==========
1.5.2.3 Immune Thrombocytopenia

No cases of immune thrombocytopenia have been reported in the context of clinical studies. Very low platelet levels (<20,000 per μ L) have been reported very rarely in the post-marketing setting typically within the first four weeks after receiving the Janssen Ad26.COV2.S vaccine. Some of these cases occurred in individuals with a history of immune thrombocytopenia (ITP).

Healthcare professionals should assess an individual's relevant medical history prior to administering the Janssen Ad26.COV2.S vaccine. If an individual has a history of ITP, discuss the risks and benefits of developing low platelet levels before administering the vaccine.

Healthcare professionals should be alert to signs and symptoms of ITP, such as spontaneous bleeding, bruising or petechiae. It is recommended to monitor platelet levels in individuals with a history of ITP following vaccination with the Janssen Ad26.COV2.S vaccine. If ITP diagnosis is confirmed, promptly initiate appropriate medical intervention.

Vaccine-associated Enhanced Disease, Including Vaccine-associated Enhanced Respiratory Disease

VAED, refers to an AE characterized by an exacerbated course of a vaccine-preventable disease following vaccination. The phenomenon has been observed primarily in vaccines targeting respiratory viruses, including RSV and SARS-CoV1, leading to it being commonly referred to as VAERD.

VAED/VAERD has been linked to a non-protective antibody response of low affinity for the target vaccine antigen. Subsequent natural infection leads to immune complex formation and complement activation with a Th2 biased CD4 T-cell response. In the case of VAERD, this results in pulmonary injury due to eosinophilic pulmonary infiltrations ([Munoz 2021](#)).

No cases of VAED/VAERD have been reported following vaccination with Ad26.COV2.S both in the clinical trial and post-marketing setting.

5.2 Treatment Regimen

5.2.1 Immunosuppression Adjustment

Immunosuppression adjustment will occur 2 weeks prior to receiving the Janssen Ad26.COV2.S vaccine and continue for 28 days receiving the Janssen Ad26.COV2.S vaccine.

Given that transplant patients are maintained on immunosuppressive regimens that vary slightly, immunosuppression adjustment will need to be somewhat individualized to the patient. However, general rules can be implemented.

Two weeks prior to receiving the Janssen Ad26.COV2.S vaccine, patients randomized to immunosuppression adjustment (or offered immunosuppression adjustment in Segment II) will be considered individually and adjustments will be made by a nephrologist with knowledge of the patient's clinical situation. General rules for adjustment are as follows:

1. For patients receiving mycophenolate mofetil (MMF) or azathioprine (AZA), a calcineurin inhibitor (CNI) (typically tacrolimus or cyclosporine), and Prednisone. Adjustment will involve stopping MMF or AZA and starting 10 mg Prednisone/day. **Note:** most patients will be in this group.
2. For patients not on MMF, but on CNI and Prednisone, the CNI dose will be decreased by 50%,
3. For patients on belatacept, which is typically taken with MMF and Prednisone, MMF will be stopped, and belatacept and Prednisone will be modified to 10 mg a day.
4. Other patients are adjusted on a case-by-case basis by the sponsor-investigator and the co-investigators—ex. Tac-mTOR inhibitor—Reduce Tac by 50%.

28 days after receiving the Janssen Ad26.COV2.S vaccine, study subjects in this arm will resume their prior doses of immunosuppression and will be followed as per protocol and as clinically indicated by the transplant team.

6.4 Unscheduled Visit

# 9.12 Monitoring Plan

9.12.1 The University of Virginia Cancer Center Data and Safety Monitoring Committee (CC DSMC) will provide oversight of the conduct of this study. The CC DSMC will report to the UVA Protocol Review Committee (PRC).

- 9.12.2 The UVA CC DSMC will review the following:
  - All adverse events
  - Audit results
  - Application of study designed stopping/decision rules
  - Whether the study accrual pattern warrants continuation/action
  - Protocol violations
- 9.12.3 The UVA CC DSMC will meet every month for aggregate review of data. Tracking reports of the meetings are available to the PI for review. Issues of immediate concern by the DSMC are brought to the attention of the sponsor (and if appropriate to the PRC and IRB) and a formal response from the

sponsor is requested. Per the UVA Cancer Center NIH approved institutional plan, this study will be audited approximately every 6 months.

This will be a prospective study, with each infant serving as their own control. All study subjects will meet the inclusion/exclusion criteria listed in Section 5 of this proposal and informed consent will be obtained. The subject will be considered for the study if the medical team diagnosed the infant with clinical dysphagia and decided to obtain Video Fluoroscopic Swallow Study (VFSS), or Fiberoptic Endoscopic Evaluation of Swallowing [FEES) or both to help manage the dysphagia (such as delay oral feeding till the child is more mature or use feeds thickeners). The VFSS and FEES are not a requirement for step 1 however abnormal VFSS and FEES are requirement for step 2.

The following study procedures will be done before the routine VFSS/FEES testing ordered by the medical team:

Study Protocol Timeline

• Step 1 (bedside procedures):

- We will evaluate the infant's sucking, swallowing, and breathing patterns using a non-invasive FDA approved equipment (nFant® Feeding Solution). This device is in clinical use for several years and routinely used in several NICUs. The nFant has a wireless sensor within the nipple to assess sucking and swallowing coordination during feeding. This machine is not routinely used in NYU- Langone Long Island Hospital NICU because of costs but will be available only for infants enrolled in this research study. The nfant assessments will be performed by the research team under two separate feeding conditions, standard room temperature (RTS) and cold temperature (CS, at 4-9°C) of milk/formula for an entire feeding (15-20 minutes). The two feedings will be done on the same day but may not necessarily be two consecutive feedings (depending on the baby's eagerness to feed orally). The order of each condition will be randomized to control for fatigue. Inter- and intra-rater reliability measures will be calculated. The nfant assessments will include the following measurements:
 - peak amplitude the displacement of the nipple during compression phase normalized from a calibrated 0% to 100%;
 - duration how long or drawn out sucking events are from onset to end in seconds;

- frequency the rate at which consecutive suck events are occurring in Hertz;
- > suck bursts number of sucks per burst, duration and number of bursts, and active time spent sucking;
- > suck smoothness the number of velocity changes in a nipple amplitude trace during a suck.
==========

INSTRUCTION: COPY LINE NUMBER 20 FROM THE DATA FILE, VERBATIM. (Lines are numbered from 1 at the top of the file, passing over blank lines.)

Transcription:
# 9.12 Monitoring Plan